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Revocable and Irrevocable Inter Vivos Trusts

Posted by Chris Peterson | Apr 26, 2013 | 0 Comments

Revocable and Irrevocable Inter Vivos Trusts

The federal estate tax is currently set at 40 percent and is assessed upon gross estates valued at $5.25 million or greater. While this threshold may seem high, it encompasses all property both personal and real. Many farmers, ranchers or other landowners fail to realize the significant value of their property and do not set up an adequate asset protection plan until it is too late. Across the United States surviving family members are forced to sell family farmland or other cherished assets in order to pay an estate tax that may have been otherwise avoidable. With the rising costs of healthcare, families should also consider engaging in proper Medicaid and long-term care planning to avoid the loss of assets and wealth to the federal and state governments. A Conroe Texas trust attorney can help you if you are considering your own estate plan and have questions about your unique personal and real property portfolio.

The Irrevocable Inter Vivos Trust

An irrevocable trust you create during your life time (inter vivos) can be a powerful estate planning tool. When you make this type of trust, you transfer title to your personal and real property out of your own name and into the name of the trust. A trust agreement names your trustees and beneficiaries who will receive your property upon your death or the happening of some other named event. Once enacted, the terms of the irrevocable trust cannot be cancelled or amended.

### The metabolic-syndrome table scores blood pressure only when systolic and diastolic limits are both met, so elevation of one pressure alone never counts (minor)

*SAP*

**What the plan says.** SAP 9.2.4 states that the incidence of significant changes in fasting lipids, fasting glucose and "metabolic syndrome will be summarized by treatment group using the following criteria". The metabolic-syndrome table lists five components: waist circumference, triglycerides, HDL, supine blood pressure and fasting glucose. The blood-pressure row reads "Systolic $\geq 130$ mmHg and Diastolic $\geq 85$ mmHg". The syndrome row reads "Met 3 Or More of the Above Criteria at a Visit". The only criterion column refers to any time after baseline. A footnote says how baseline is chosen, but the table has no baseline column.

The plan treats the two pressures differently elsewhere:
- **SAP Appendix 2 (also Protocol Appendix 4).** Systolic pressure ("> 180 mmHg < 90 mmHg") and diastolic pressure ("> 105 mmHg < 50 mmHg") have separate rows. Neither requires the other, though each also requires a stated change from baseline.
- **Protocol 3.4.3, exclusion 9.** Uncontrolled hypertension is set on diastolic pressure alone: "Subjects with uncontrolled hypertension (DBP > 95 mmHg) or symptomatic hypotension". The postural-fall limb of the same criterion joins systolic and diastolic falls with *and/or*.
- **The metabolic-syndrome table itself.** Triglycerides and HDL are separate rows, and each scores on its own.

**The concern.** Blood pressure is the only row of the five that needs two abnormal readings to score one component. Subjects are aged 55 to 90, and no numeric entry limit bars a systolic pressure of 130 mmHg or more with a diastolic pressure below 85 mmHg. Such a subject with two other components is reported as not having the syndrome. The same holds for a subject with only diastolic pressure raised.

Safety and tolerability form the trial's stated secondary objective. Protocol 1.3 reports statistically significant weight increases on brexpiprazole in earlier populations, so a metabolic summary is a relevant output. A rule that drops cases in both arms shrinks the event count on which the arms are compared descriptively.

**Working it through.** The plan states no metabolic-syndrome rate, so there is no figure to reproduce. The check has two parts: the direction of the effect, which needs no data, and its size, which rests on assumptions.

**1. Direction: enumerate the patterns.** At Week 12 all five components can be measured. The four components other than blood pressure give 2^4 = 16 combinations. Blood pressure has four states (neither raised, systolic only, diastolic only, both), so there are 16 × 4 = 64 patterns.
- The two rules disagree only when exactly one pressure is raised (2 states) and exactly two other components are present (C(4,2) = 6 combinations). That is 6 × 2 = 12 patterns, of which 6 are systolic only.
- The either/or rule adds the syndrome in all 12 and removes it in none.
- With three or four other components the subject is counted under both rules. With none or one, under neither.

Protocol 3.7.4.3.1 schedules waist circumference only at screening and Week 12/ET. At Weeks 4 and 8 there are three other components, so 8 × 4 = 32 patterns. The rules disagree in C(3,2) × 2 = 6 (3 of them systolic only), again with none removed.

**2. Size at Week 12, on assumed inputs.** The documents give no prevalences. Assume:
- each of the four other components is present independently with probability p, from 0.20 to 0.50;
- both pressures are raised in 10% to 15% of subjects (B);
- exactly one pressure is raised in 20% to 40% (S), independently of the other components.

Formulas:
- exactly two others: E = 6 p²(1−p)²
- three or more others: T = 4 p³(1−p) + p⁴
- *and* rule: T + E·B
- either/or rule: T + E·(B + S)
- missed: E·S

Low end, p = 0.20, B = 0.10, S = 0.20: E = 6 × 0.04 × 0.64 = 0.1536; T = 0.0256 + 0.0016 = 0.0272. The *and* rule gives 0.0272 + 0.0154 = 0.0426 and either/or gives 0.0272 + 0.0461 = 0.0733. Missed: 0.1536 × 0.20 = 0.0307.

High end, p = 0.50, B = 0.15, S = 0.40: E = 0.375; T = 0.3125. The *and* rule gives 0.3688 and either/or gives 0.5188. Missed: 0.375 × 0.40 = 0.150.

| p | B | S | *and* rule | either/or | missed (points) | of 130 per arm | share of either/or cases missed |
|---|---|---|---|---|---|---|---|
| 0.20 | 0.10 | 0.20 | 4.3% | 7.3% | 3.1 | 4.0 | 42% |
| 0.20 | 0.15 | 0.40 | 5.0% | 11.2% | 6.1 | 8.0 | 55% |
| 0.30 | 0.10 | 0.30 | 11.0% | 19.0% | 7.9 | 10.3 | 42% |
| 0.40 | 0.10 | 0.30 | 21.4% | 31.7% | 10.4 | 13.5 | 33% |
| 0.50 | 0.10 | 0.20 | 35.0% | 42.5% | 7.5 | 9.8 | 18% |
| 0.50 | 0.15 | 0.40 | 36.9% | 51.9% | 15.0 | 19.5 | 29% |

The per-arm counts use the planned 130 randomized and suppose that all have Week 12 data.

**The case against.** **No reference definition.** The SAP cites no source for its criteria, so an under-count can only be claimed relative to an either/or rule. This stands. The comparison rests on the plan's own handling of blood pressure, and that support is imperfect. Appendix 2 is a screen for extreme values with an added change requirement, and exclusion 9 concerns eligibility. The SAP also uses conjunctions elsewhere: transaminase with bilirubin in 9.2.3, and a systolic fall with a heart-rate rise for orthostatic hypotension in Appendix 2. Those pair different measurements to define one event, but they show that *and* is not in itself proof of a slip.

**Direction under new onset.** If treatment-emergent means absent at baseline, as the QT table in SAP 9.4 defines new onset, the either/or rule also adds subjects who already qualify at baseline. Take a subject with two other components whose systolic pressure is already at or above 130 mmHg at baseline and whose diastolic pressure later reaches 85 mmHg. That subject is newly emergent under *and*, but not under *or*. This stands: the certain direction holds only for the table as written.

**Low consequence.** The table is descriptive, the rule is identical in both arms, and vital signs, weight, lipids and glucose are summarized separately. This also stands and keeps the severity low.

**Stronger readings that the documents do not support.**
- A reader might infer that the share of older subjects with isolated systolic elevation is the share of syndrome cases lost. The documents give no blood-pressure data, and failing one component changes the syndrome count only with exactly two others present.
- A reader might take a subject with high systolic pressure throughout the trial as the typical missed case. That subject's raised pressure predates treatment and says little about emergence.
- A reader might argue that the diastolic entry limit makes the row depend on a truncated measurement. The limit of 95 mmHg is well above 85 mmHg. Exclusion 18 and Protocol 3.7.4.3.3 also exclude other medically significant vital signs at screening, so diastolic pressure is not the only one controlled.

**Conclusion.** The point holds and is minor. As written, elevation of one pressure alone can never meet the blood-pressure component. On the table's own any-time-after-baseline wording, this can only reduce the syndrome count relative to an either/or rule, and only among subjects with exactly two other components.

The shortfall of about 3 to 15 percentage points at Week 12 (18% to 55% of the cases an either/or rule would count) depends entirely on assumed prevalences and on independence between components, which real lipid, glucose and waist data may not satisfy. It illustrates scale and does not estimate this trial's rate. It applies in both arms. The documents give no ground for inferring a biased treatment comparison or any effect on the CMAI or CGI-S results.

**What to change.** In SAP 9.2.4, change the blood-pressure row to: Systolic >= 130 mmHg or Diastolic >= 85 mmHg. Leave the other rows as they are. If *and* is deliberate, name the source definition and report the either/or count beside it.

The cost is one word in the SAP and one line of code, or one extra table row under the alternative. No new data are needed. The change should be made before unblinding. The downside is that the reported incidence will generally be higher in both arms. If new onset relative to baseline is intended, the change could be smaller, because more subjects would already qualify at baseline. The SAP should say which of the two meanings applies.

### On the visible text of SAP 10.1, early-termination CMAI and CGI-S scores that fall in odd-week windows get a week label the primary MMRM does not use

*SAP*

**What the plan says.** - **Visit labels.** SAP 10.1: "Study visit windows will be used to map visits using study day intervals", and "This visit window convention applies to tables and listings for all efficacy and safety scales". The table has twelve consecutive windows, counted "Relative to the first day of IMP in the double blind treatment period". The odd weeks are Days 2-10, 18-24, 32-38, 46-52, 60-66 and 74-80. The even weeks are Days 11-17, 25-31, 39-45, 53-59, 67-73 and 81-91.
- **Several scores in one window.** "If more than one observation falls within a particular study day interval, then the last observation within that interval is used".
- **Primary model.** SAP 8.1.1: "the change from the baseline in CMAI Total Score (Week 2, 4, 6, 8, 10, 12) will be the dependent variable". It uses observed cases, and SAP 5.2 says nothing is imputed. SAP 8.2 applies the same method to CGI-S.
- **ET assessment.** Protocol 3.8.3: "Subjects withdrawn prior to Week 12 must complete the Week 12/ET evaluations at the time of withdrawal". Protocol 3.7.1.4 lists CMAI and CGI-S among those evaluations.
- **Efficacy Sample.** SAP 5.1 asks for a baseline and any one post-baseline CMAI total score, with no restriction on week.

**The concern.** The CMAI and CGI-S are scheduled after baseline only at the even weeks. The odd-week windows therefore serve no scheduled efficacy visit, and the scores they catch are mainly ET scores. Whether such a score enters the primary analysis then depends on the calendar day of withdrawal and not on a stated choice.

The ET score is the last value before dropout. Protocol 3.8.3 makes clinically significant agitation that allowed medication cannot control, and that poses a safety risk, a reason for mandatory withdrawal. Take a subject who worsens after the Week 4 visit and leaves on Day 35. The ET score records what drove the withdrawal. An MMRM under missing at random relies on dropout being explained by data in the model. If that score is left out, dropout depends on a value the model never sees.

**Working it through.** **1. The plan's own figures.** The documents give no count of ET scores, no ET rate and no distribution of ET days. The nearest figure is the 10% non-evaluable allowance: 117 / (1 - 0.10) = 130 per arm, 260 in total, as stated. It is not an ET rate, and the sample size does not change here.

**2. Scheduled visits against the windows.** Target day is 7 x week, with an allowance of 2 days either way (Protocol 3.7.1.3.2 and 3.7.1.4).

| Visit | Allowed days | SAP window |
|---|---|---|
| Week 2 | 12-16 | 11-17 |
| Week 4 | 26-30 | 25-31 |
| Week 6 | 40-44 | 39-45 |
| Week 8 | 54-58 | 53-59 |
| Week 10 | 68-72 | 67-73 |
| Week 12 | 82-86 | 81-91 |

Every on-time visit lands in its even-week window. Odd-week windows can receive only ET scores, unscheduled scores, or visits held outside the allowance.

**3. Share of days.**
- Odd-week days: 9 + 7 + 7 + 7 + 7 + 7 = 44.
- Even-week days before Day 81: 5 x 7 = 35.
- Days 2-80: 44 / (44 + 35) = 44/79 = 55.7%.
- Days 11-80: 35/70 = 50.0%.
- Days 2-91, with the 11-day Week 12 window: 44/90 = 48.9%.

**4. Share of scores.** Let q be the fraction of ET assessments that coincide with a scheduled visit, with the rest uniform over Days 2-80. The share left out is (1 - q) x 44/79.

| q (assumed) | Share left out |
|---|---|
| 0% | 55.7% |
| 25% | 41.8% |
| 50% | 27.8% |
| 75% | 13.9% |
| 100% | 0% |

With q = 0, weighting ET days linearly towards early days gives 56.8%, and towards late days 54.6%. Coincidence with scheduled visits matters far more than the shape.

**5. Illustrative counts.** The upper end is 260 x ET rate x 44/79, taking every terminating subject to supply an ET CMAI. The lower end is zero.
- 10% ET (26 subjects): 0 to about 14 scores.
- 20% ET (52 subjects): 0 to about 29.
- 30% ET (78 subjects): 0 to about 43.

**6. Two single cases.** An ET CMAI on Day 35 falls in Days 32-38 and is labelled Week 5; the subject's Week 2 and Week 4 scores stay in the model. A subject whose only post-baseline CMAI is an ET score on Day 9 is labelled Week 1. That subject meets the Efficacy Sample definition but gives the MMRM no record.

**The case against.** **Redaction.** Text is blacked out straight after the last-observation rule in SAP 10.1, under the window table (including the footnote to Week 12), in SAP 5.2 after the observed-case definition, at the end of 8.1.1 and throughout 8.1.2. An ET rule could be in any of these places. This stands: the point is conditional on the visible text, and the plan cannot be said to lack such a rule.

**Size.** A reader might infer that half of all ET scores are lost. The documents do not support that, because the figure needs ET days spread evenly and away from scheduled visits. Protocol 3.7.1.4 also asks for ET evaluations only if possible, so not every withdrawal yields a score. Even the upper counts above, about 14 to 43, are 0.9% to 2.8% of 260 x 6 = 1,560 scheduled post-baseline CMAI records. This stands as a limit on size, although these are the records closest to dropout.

The benefit of this arrangement is that you, as the grantor, relinquish ownership of your assets thereby significantly reducing your value. While this may sound undesirable at first, it may mean that your assets are not accessible by Medicaid, creditors or by way of a lawsuit. The most significant downside to this arrangement is that the grantor must give up control of the assets.

The Revocable Inter Vivos Trust

A revocable living trust works much the same way as the irrevocable trust; however the grantor maintains control over the assets and usually names himself as the trustee. Many clients prefer this method as they are able to maintain greater control over their investments and property while still enjoying many of the same asset protections as the irrevocable trust explained above.

Contact an Experienced Conroe Texas Trust Attorney Today

A Conroe Texas trust attorney can assist you with your asset protection plan. Contact Peterson Law Group today at (936) 337-4681.

About the Author

Chris Peterson

Chris Peterson is the owner of Peterson Law Group. He practices primarily in the areas of wills, trusts and estate planning; probate and trust administration; elder law; and business law. Chris is also the owner of Brazos 1031 Exchange Company.


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